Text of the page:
2016 Reading Challenge Book 17- The Diary of Anne Frank

Hi, Hey, Hello!

It’s Sunday and I have 3 episodes of OITNB left to watch, so I will finish that by the end of the day and will have to pretend to tomorrow at work when asked the ‘how was your weekend?’ question that I did a little more than just watch 13 hours of television…But before I retreated into my Litchfield Cave I finished a couple of books this week.

The first of which was this one:

The Diary of Anne Frank, Book 17, 2016 Reading Challenge
The Diary of Anne Frank, Book 17, 2016 Reading Challenge


The Diary of Anne Frank

Now I have avoided reading this book for 7 years now even since I did GCSE history and it focused heavily on Nazi Germany. I then avoided reading it during my A Levels, where again my history course focused on Germany in between World Wars. I avoided it at uni in my first year where, surprise surprise, I did a module that touched on Germany in WW2 and then again during my final year where I did a module that focused on female writers. And finally I came to the conclusion that I could avoid it no longer.

Oddly, the first thing that struck me about this book (and this is why it would have slotted in nicely with my third year module’s extra reading) is that it was what is considered a classically female story. It’s both a diary and epistolary. And it’s bloody heartbreaking. I mean, I didn’t really expect anything less. I know how Anne Frank’s story ends, but that makes reading this book all the worse. It’s so full of hope and potential and future desires and as a reader you know that her and the others in the annexe got so close to making it out on the other side, but they don’t…

Anne is so eloquent and was such a natural born story teller that when talked of her dreams to become a writer and when she wrote passionately about her fairytales and the stories that she created while she was in the annexe you could see it happening for her. She spoke so candidly about her life in a way that is only possible when you are writing a diary, they are the most true expression of thought and a great place to say what you really think and process your thoughts. It was this honesty and openness that was the worst part of it all. It let the reader in.

It almost felt intrusive to be honest.

That thought in the back of your head that kept reminding you that this wasn’t meant to be read by anyone but her. But you got to know her. Got to know how she felt, how she thought, what her fears were, what her hopes were. Got to care about her. And you always know how it ends. Every time you read about her talking about her future you knew that she was never going to get one. Every time she spoke about not wanting to talk about the future because she felt like there wasn’t going to be one your heart broke a little because you knew that she was right.

It just came in waves. I finished the book sad as hell (and then went and nearly cried my way through a spin class for two reasons, one the book and two, the class was really bloody hard that day). But on the other hand it left you feeling a weird sense of hope.

Anne continued to try and the best of a bad situation. She spoke about how hard annexe living was, but in the same sentence she tried to remind herself that she shouldn’t dwell on the hard times. She was constantly trying to be the best version of herself in the face of adversity and fear and to be honest at points it made me wonder why the hell I complain at the tiniest of things. She wrote about it all so beautifully and truthfully that it almost forced you as a reader to pay attention, and to a degree get invested in her thoughts and feelings.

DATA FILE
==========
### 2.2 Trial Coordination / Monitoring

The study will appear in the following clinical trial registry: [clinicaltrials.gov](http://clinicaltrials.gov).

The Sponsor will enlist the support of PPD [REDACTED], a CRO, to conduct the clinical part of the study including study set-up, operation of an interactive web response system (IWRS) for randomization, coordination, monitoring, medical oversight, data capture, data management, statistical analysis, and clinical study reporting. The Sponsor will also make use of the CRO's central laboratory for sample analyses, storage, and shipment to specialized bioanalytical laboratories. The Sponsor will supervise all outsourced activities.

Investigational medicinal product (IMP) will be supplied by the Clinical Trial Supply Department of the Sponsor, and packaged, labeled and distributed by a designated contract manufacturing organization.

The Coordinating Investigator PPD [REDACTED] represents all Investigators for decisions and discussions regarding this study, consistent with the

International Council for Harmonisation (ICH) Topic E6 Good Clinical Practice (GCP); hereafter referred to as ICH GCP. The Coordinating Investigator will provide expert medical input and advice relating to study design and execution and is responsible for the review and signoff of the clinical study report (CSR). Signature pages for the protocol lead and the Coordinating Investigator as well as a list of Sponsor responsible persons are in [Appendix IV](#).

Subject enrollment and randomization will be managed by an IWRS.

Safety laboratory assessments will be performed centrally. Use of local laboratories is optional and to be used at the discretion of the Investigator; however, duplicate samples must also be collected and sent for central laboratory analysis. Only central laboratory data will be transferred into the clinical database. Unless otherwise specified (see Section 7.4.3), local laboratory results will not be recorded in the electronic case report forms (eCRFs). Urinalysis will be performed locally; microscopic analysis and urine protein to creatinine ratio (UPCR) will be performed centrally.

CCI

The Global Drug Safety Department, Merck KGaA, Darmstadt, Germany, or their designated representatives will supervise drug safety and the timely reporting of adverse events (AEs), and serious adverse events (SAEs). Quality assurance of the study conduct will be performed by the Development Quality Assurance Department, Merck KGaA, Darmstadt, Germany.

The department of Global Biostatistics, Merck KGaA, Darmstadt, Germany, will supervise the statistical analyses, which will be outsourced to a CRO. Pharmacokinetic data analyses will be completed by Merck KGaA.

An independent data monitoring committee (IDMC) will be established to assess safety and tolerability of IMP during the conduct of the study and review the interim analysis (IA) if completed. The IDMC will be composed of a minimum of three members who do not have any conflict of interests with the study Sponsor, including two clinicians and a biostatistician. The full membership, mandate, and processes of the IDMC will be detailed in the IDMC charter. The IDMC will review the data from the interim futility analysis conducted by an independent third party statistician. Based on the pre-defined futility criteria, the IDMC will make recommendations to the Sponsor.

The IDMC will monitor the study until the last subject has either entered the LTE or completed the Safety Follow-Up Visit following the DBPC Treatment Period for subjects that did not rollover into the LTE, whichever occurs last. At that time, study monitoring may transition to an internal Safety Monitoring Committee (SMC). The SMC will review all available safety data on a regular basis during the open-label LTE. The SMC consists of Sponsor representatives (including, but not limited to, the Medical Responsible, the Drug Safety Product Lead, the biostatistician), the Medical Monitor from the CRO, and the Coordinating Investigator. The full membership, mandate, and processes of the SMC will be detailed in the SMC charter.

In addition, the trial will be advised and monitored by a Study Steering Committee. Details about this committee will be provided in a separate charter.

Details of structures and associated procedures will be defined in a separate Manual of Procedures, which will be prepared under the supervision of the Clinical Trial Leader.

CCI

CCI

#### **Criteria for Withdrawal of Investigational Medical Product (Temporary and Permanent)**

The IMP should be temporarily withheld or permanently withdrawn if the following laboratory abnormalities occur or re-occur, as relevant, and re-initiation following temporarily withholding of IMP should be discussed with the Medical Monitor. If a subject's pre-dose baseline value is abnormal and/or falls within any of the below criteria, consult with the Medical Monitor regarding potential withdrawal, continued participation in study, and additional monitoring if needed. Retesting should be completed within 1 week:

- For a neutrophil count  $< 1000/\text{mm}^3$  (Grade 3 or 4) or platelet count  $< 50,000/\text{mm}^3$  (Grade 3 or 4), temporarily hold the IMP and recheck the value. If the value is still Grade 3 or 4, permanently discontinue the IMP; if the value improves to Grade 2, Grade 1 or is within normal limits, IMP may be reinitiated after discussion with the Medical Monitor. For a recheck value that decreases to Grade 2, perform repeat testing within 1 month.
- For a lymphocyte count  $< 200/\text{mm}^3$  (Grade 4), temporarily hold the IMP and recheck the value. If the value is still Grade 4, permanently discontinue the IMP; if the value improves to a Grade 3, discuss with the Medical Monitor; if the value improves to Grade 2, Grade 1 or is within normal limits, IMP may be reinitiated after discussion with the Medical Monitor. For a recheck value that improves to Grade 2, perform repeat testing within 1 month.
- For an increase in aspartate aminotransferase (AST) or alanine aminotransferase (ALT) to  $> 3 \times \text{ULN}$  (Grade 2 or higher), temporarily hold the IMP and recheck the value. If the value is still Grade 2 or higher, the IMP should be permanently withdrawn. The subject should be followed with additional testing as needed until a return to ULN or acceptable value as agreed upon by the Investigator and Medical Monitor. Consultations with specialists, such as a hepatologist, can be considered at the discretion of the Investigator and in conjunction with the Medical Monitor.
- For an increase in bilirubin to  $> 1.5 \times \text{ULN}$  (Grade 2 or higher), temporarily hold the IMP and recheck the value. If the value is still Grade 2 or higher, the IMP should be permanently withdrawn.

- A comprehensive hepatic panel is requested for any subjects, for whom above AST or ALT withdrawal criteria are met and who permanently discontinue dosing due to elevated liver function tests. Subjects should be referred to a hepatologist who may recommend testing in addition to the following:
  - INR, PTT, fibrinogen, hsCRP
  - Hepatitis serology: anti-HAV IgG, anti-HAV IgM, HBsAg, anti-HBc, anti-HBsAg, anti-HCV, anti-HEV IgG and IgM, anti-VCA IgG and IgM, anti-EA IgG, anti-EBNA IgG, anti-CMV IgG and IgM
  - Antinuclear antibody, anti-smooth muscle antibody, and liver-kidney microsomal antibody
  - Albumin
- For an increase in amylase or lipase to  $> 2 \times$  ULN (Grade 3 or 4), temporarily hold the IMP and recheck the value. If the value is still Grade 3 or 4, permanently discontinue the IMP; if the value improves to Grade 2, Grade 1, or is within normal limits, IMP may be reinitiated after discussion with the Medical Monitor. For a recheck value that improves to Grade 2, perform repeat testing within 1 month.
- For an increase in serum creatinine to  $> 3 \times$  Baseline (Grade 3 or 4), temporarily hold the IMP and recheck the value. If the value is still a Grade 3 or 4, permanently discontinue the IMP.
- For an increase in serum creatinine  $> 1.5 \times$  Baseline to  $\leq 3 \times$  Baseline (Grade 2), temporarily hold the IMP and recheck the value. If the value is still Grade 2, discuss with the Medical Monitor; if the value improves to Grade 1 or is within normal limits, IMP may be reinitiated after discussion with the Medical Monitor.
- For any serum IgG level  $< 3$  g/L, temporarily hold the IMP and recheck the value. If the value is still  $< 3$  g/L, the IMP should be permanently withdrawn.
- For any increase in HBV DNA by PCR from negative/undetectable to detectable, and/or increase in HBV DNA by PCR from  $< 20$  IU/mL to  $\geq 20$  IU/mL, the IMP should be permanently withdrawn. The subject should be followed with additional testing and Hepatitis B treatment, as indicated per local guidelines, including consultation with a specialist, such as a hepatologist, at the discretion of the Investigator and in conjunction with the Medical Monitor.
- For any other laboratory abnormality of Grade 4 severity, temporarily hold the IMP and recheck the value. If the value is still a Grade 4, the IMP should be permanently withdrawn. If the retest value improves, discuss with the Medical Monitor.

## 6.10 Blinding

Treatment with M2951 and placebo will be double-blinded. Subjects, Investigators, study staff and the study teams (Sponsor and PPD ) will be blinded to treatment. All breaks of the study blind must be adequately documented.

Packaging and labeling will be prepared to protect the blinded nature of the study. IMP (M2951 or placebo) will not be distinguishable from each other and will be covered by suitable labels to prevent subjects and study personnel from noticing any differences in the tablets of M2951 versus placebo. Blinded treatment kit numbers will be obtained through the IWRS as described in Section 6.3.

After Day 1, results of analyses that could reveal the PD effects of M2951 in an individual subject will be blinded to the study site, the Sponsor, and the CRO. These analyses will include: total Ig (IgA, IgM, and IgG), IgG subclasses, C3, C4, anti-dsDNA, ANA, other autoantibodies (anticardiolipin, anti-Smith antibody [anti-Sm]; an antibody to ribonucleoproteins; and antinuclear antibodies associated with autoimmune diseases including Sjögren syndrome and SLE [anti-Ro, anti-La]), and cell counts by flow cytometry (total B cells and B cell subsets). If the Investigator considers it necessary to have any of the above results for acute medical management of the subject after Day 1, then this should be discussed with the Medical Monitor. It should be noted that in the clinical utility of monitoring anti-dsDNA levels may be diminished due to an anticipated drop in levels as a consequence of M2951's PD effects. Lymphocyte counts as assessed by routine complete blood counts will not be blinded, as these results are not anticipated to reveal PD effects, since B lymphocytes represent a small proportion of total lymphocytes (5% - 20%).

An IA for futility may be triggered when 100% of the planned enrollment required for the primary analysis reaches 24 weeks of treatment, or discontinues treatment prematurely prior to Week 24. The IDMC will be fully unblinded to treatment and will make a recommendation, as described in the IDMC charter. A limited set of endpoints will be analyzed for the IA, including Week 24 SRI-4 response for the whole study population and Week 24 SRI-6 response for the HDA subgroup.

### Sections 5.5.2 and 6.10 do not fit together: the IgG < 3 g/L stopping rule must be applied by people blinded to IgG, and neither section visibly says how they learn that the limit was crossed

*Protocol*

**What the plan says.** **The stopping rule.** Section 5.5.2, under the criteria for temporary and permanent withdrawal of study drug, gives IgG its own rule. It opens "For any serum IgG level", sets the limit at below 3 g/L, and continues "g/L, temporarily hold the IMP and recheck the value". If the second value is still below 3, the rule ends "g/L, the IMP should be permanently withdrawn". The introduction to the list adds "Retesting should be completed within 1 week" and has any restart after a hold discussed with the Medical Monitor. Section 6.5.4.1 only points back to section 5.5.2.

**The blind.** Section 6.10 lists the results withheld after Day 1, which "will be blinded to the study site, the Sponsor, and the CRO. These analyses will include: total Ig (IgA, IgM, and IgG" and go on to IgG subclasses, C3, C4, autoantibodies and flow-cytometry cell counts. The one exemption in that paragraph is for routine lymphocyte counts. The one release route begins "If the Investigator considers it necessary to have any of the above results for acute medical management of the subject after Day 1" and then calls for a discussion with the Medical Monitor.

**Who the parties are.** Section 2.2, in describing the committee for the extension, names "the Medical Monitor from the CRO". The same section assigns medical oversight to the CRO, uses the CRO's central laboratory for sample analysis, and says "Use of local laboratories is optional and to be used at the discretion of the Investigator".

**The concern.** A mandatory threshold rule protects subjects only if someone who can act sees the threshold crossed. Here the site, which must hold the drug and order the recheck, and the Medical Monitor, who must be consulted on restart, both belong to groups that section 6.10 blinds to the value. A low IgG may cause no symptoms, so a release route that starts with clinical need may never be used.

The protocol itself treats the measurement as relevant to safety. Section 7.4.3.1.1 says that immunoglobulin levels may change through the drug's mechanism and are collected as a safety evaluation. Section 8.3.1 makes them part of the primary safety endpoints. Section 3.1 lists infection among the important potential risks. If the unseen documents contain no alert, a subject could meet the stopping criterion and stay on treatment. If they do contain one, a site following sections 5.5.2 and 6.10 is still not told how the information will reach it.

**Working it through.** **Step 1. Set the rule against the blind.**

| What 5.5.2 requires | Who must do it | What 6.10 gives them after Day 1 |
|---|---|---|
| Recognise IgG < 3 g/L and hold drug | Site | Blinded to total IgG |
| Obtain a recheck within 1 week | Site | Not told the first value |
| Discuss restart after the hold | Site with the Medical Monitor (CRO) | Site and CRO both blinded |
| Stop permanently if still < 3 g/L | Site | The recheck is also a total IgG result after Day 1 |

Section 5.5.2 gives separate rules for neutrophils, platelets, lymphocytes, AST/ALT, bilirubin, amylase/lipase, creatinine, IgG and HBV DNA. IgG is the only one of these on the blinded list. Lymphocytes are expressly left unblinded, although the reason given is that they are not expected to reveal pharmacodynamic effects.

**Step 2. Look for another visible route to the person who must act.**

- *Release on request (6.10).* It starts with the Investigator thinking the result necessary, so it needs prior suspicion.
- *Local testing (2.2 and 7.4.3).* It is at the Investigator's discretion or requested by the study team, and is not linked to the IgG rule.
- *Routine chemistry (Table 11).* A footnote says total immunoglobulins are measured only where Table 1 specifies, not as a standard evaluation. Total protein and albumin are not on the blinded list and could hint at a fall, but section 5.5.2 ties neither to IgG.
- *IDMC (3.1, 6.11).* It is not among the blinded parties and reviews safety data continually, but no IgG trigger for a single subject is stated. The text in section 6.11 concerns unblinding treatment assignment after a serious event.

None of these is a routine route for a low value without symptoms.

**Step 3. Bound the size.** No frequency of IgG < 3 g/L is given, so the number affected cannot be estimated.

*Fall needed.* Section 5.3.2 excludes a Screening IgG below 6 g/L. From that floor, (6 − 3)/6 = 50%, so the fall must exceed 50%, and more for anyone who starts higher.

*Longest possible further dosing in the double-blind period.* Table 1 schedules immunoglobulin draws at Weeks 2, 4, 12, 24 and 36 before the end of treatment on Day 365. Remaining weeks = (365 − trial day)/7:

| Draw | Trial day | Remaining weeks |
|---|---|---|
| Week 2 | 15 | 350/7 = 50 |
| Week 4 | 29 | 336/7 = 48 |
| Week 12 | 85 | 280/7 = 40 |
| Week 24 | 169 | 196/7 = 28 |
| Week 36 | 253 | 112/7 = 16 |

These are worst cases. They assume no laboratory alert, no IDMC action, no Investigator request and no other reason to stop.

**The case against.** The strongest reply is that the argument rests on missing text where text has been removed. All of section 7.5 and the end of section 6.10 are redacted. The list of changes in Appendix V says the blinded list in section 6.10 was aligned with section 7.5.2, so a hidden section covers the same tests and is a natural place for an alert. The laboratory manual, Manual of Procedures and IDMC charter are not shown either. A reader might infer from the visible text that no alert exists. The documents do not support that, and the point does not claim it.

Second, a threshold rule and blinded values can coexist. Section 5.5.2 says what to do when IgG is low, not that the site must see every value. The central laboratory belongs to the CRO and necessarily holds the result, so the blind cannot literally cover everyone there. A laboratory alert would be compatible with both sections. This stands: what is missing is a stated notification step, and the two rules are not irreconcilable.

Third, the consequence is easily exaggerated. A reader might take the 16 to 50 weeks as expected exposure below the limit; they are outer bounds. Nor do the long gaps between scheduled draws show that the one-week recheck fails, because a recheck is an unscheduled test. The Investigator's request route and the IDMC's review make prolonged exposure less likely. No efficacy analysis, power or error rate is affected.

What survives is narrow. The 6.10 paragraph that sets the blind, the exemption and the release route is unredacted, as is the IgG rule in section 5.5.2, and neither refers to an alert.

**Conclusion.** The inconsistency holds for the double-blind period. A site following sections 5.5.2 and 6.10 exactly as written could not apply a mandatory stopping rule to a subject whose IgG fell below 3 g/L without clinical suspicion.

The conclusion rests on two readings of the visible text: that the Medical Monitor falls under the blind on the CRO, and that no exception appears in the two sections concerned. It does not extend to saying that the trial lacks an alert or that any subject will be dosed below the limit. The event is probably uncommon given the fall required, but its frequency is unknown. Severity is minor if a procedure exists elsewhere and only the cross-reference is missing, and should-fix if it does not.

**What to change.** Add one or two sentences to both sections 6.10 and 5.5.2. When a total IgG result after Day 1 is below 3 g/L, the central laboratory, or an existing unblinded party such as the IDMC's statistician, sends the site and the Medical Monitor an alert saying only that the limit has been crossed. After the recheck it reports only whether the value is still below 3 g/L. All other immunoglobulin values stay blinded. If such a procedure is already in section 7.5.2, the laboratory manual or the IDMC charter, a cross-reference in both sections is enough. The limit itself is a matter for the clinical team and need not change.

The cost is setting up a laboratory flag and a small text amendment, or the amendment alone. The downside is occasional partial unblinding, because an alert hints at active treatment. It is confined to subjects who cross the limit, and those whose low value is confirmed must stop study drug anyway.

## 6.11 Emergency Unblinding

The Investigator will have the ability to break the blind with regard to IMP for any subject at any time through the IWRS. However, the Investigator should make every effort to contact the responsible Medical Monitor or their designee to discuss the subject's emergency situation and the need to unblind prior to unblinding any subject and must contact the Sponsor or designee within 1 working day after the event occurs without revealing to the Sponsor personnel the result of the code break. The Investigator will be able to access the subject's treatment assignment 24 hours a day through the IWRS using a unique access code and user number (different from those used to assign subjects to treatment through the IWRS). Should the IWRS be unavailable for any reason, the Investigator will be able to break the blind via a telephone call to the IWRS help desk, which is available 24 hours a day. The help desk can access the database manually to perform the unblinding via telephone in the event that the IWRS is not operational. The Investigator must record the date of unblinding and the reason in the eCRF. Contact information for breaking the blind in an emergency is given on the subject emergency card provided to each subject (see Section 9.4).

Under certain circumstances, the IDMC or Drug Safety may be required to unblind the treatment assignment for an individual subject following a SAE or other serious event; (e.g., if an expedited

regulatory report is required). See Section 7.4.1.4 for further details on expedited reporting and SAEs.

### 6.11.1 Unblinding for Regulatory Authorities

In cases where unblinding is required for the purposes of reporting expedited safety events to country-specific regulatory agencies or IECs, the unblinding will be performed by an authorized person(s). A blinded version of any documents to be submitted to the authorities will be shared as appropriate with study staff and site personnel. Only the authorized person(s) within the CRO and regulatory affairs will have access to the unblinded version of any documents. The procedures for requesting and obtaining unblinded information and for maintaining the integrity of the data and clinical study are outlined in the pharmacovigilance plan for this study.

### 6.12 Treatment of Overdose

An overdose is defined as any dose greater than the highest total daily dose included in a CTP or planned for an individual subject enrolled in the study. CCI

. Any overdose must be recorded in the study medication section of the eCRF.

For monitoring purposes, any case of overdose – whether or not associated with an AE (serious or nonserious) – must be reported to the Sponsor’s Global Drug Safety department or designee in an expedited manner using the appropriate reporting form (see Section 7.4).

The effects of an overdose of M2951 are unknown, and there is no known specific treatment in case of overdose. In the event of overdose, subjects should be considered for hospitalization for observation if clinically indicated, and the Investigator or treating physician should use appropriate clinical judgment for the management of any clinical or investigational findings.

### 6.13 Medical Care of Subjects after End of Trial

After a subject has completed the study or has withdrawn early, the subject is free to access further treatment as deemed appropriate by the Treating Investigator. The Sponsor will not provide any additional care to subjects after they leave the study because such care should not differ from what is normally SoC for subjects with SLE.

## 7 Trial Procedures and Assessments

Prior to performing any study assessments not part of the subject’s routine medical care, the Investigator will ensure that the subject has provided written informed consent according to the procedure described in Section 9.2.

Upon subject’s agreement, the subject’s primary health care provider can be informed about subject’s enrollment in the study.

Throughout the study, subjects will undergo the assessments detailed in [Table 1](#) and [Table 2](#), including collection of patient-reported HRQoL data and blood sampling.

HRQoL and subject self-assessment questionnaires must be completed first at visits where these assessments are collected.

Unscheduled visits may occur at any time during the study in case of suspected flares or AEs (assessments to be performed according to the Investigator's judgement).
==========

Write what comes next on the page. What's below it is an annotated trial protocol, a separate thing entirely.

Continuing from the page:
What continued to strike me as I kept reading was how normal she was, which I am aware sounds a bit ridiculous because she was a real teenage girl, of course she was normal. But I just kept seeing elements of myself in her and for some reason I didn’t go into this book thinking that would happen. Again, I don’t really know why, maybe it’s because part of me only imagined that I would read this in an educational requirement and I would have analyse it to hell and couldn’t just consume it as a reader, but that surprised me as I made my way through the book.

Overall I really enjoyed this book and think the reason for that is because I didn’t read it in an educational scenario. I could just enjoy it for what it is and not have to worry about the ways I was gonna weave it into an essay. I was totally in it and moving from day to day with a girl who was fearing for her life but was always trying to remain hopeful.

The final words of this book will probably stick with me for a very long time, in fact that whole final entry will stick with me because it just brought home the fact, to me, that ultimately Anne was just a teenage girl who felt like she needed one true friend and she found it in her diary.

But it is something that she said, probably slightly off hand, in April 1944 that really stuck with me: ‘I want to go on living even after my death’.

Safe to say she has.

4/5 stars

Parentheses count: 2. See you tomorrow!

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Sophie, twenty-something, avid reader, writer, really good at watching whole seasons of TV shows in one weekend and using 10 words where 5 will do, overzealous user of the ellipsis and parentheses, starts too many sentences with ‘and’ and ‘so’, living in a continual state of Wanderlust.

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